Reboots and reinventions are all the rage these days, and one that’s getting a lot of attention is “Dexter: New Blood.” Charting the life of serial killer Dexter Morgan (Michael C. Hall), the new limited series is set 10 years after the original wrapped. It’s led by showrunner and executive producer Clyde Phillips, who gave us a peek inside his creative and casting process.
The real reason “Dexter” is coming back after all these years.
Phillips: There was always a general feeling that the series finale left a lot to be desired. But mainly, what brought “Dexter” back was Michael’s readiness and desire to revisit the series and the character. We also believe that enough time has passed that we can attract a whole new audience—an audience that maybe was too young to watch when the first series aired.
How the show makes an audience root for a serial killer.
Phillips: I think the reasons an audience embraces “Dexter” [and] invites a serial killer into their homes every Sunday are because of two things, Michael C. Hall, and the voiceover. Here’s this damaged, curious, uncertain, pained character so desperate to fit in—something a viewer can identify with. And Dexter’s voiceover speaks to his own vulnerabilities and innermost thoughts and questions.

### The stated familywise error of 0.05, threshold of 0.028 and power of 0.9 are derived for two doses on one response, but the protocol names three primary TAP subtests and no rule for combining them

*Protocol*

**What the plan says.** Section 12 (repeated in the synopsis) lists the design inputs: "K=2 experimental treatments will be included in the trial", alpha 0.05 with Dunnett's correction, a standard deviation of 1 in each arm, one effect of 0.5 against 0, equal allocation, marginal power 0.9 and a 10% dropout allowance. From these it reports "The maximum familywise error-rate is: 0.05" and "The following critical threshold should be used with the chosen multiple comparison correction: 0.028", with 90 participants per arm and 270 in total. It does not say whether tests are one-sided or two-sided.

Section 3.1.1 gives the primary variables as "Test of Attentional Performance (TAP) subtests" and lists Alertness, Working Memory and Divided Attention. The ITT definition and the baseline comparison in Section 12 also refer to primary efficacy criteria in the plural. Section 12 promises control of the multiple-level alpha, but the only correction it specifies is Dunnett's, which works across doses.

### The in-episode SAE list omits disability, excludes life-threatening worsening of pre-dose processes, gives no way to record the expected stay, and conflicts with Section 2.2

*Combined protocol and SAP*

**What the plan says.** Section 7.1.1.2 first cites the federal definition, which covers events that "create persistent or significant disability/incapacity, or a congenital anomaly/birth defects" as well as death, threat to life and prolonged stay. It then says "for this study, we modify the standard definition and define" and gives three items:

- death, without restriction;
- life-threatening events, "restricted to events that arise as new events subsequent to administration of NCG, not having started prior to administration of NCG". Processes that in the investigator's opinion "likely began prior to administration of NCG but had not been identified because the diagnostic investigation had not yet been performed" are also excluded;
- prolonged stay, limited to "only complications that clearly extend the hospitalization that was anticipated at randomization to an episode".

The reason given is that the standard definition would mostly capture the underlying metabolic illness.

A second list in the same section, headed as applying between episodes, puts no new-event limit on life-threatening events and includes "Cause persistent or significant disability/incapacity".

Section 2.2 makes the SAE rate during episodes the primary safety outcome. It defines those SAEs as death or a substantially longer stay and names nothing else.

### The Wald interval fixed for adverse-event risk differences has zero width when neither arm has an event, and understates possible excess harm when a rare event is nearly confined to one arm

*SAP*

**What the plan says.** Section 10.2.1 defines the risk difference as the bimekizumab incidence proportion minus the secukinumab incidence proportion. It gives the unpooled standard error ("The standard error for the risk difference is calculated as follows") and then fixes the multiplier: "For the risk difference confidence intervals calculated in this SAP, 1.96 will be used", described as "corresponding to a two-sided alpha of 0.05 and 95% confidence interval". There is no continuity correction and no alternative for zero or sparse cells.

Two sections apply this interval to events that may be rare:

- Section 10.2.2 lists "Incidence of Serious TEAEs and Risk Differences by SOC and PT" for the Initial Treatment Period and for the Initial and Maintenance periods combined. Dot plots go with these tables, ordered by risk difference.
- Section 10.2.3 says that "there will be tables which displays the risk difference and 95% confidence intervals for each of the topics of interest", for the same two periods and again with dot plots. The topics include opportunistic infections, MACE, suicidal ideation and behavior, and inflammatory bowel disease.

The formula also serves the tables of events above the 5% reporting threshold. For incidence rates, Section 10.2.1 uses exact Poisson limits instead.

What will be different in the new series?
Phillips: The storytelling is richer with the theme of the season revolving around fathers and sons. Dexter has a new girlfriend who happens to be the chief of police and his son, Harrison, comes back, searching for the father who abandoned him and faked his own death. We’ve also moved Dexter out of Miami. The show now takes place in the fictional small town of Iron Lake, New York. It’s cold, snowy, and feral—and Dexter has been abstinent [from killing] for almost a decade. He’s now in such a small town that there are fewer candidates for his table. But this is “Dexter,” and people will still meet their untimely fates.
How the reboot cast its new characters.
Phillips: We had several offer-only parts, such as Julia Jones and Clancy Brown. We also set out to have as diverse a cast as possible. “Dexter,” when in Miami, had a rather diverse cast already. We and our casting director Ross Meyerson just pushed harder to make the casting reflective of what the audience sees when they see themselves.
This story originally appeared in the Oct. 28 issue of Backstage Magazine. Subscribe here.
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